* would sit fully charged at float voltage (Vfloat) in perpetuity with limited damage

Our van battery banks are not still, do not stay fully charged, and generally speaking do not need the ability to dump massive current in a hurry.

exceptions to the rule

There really are situations where AGM is warranted but they are relatively rare in vandweller scenarios.

  • *  the ‘dweller installs the battery bank in a location where it is not reachable for normal maintenance
  • *  the ‘dweller needs to mount the battery on its side for some esoteric reason (or is 4×4 trekking so the RV itself can end up in weird angles)
  • *  the ‘dweller chooses to run heavier-than-normal loads like microwaves, electric coffeemakers, electric cooktops, etc. Note this means the battery can be drained faster (and bulk recharged faster), not that it provides more capacity.
  • *  the ‘dweller has has a chemical hypersensitivity.
  • *  the advanced ‘dweller is running a single battery for both house and starter systems (“shallow cycling”)  <– not for beginners!

abused GC2s finally died

I’ve mentioned that a year ago I bought some used 6v (golf cart) batteries for basically core price. I limped along with them since then, but the last month’s heavy use finally did them in.

I’m shocked they lasted this long. When I got them they were watered but had been stored discharged for months; they have voltages in the 2.x range (ie, seriously dead/sulfated).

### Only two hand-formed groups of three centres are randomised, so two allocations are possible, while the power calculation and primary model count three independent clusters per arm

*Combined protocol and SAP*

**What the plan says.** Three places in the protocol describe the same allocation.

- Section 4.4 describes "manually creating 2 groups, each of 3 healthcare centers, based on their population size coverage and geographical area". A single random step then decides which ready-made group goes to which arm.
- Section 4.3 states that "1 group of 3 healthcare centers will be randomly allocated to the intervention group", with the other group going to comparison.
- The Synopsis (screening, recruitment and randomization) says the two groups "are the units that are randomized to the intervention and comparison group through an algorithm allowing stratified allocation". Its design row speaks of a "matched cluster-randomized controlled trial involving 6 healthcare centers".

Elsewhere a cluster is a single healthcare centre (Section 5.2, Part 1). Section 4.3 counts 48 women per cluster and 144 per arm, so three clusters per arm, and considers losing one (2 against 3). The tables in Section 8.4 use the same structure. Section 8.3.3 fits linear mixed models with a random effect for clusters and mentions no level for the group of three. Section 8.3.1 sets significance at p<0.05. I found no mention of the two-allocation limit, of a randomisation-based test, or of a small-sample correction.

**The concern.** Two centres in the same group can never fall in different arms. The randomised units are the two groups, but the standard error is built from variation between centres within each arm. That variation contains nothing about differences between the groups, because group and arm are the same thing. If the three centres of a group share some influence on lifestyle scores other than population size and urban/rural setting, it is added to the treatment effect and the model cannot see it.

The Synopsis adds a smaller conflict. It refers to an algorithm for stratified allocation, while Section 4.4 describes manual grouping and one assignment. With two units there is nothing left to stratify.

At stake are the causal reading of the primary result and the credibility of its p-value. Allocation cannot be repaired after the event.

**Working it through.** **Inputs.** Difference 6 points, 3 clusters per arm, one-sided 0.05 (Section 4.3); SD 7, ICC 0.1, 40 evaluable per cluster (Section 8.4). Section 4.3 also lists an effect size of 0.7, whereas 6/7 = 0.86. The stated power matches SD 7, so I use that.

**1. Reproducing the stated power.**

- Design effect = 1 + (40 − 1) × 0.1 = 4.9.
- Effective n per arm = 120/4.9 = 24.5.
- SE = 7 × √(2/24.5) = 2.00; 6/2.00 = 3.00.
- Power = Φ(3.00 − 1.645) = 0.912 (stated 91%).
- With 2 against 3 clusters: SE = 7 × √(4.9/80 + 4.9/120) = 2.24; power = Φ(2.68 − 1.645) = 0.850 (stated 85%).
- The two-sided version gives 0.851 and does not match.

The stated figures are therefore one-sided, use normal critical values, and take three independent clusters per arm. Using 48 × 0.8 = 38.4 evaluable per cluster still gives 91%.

Continue reading “abused GC2s finally died”

article: it’d be easier to get a job

from this article:

State police said they saw Griffen and Pohl in a vehicle and stopped them. They discovered the 17 batteries, police said. Police said Griffen and Pohl admitted to thefts at numerous trailer facilities in the Capital Region. According to police, the pair had been taking the batteries to local scrap yards…

“They were breaking into our yard and taking them off the front of the travel trailers… All of the batteries come with a core charge, worth somewhere between $10 and $15,” Heck said…. You’ve got to steal a bunch of them for it to add up to anything.”

That’s some low efficiency thieving right there.  One would think they’d look for something lighter and more valuable.

Maybe police should look for vehicles that appear to be overloaded?








Backchannel: seeking simple and correct answer

from this ill-fated thread:

I had a 300w Renogy Solar system installed at the Van build but I only had one battery hooked up. I have now bought a second battery to install into that system. I do not know how to do this. Do you have a simple answer that I can understand and follow as to how to install the second battery.

There is no way we can know what the OP can understand and follow.

Given that Continue reading “Backchannel: seeking simple and correct answer”

backchannel: single battery systems

from this post:

Can a portable solar system be used to charge your existing vehicle battery and then continue using the vehicle as your primary source of power? If that is possible it might eliminate the need for secondary battery (weight and space).

Yes.  I describe that usage in the Shallow Cycling rvwiki article.  Trebor and Sternwake on CRVL have both done it successfully.

I’m guessing that might shorten the life of traditional vehicle battery, IDK…..

We don’t know.

My reading suggests that starter batteries average about 36 months of useful life.  The main failure modes are: Continue reading “backchannel: single battery systems”